As healthcare continues its quest to deliver greater value, consensus is building on the important role preventive care plays in improving patient outcomes and reducing long-term costs. As a result, healthcare organizations are looking for new ways to engage healthcare consumers earlier in the patient journey. Increasingly, health plans and providers are collaborating on proactive patient outreach focused on preventive health and wellness.

The well-documented link between low socioeconomic status (SES) and increased incidence of chronic conditions makes low-income patient populations an ideal target for preventive health initiatives. There is, however, growing awareness that financially burdened patients suffer unique health barriers that could limit the success of those patient outreach strategies. Circumnavigating these limitations requires a better understanding of patient perceptions and motivations.

In the April issue of Diseases of the Colon and Rectum, researchers from the University of Texas Health Science Center in Houston studied barriers to colorectal cancer (CRC) screening among the poor. To better understand barriers to diagnosis and treatment, researchers interviewed 30 low-income patients diagnosed with stage III and IV colorectal cancer without prior colorectal cancer screening. Four consistent themes influencing participants’ decisions to seek (or not seek) diagnosis and treatment were identified:

  • limited resources for accessing care (structural barriers, such as economic, health care and health educational resources)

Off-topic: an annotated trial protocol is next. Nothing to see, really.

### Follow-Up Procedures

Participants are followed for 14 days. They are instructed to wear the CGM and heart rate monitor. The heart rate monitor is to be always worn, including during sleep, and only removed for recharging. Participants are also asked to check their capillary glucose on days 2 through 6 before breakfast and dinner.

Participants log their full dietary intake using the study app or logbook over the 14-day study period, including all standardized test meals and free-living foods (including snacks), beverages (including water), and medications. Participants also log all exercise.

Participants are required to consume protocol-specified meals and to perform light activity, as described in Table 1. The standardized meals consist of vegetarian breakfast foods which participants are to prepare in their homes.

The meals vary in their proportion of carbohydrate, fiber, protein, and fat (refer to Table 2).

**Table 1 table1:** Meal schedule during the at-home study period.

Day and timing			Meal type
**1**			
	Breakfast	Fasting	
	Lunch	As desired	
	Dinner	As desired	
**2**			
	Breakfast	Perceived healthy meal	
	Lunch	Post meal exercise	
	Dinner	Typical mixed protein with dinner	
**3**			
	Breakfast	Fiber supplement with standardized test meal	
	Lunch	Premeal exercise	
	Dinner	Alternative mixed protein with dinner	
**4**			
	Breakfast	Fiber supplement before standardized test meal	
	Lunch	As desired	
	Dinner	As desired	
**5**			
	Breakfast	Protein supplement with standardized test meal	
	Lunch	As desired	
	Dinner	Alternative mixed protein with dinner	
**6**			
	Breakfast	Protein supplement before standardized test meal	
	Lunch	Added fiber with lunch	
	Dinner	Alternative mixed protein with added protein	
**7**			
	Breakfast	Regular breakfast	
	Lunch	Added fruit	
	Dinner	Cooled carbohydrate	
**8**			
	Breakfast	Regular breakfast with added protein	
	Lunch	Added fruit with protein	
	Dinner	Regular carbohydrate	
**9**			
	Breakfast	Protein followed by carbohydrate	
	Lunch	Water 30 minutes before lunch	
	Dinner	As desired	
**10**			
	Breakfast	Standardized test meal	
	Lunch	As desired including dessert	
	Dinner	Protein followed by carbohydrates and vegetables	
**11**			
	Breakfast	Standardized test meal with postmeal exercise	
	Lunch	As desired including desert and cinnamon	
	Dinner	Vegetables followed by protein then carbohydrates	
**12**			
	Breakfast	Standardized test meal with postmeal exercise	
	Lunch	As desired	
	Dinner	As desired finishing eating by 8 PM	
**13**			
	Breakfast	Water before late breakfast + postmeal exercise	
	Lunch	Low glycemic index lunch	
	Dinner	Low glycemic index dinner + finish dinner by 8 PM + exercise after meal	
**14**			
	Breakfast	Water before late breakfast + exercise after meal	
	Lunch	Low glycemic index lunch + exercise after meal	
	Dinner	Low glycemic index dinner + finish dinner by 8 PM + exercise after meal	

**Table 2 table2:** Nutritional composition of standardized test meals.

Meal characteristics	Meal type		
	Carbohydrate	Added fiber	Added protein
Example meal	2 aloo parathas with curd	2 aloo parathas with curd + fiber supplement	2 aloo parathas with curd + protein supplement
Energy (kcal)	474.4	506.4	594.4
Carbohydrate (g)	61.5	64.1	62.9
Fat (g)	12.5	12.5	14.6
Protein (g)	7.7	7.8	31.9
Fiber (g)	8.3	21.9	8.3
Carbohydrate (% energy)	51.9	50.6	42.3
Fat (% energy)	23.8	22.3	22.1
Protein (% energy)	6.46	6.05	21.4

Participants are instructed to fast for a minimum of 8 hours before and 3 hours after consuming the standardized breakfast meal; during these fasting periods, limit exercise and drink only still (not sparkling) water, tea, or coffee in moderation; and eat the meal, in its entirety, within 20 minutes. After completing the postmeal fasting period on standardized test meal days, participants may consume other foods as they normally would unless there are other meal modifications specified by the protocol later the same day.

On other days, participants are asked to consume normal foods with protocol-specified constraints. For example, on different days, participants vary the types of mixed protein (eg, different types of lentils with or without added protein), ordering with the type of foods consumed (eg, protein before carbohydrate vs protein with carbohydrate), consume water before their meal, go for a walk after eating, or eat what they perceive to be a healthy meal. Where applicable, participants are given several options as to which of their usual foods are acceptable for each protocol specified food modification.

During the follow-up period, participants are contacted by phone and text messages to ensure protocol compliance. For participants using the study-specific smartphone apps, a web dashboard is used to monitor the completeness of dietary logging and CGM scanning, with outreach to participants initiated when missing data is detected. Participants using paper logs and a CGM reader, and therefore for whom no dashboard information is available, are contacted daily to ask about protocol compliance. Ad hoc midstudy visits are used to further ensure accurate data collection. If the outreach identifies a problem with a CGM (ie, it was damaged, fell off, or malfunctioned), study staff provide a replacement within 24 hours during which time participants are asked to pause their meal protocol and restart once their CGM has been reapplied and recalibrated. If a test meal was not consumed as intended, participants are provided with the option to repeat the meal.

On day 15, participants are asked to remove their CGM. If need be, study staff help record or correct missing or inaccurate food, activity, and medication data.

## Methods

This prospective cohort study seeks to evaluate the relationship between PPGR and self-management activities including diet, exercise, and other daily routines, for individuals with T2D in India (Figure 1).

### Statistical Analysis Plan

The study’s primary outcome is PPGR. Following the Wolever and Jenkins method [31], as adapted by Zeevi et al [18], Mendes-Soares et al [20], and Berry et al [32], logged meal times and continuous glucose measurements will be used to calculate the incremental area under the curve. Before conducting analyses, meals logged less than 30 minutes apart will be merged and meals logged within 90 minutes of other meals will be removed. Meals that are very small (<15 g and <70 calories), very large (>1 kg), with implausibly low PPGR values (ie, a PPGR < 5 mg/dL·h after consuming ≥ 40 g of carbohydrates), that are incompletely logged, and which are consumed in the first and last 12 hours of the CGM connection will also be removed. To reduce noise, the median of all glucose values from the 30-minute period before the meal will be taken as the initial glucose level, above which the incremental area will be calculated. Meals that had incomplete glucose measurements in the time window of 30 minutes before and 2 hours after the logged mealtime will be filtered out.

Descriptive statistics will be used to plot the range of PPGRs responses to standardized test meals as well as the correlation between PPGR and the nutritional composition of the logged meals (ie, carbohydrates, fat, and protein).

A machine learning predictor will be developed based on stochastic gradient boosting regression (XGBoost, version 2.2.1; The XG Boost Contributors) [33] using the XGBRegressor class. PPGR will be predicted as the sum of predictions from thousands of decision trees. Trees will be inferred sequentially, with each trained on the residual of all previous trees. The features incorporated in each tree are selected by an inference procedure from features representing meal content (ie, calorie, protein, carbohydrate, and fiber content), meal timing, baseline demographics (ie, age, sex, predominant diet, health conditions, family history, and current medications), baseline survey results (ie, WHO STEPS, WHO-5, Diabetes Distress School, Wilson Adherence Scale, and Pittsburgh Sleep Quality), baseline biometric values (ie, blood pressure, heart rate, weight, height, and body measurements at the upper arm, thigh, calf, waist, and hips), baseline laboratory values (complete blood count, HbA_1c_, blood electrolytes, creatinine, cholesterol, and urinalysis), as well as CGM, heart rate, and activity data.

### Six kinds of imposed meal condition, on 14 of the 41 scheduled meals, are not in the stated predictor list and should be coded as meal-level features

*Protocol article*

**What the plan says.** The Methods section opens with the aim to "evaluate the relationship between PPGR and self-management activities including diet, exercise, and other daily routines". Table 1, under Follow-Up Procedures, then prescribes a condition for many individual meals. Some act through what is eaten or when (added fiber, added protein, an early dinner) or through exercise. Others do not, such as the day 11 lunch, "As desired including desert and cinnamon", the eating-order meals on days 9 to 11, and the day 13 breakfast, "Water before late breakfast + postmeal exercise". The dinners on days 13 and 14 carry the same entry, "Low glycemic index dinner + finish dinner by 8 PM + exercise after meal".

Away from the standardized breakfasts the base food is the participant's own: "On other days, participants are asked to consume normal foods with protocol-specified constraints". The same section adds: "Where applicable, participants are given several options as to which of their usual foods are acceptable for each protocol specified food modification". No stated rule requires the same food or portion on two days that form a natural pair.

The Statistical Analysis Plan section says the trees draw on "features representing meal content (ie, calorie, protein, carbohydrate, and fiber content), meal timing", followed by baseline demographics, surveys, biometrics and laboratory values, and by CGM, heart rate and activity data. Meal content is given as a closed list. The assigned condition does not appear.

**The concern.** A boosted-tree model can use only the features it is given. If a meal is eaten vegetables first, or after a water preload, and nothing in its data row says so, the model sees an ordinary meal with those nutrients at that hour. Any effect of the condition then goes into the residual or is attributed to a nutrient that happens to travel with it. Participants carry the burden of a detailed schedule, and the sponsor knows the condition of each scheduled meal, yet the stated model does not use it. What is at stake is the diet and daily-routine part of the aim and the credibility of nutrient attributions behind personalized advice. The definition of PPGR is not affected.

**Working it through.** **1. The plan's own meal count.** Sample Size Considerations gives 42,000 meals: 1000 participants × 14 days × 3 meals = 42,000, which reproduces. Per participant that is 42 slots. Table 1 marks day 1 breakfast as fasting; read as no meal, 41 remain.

• (mis)understanding of symptoms by patients and misdiagnosis of symptoms by physicians
  • beliefs about illness and health, such as relying on faith or self-care when symptoms developed
  • reactions to illness, including maintenance of masculinity, confusing interactions with physicians, embarrassment and fear

The research sheds light on barriers that exist in communication between patients and caregivers, highlighting a need for broader, more diversified engagement opportunities. Expanded efforts related to telehealth, mobile health and direct-to-consumer offerings from healthcare providers are needed to overcome economic barriers to care. Strategies that make personalized health education resources more easily accessible to patients are also needed. Simple, convenient communication forums that offer patients private, less formal (and less intimidating) opportunities for provider engagement can help mitigate fear and embarrassment during care encounters.

Findings also underscore the overwhelming impact that social determinants of health can have on patient outcomes. Further exploration of these and other variables influencing patient motivation and follow-through is paramount to effecting better outcomes among at-risk patients.

To help meet this end, BioIQ works with health plans and employers to facilitate CRC screening programs that keep patient preference top of mind. BioIQ’s CRC screening solution offers health plans, provider networks, employers and patients a customized portal that emphasizes:

  • personalized patient education
  • multi-modal communication
  • recommendations designed with consumer convenience and persona in mind

With a mission to impact 100 million lives, colorectal cancer screening is an area that BioIQ takes very seriously. “Colorectal cancer is the second leading cause of cancer-related deaths in the U.S.,” says BioIQ’s Chief Medical Officer, Josh Sclar, MD, MPH. “It is also one of the most preventable and treatable forms of cancer when detected early. Colorectal cancer screening reduces mortality related to CRC by up to 33 percent.”

BioIQ screened over a quarter million individuals for colorectal cancer last year alone. To learn how your organization can implement a CRC screening program and improve the health of your members or employees, contact BioIQ at (888) 818-1594 or sales@bioiq.com.

Share This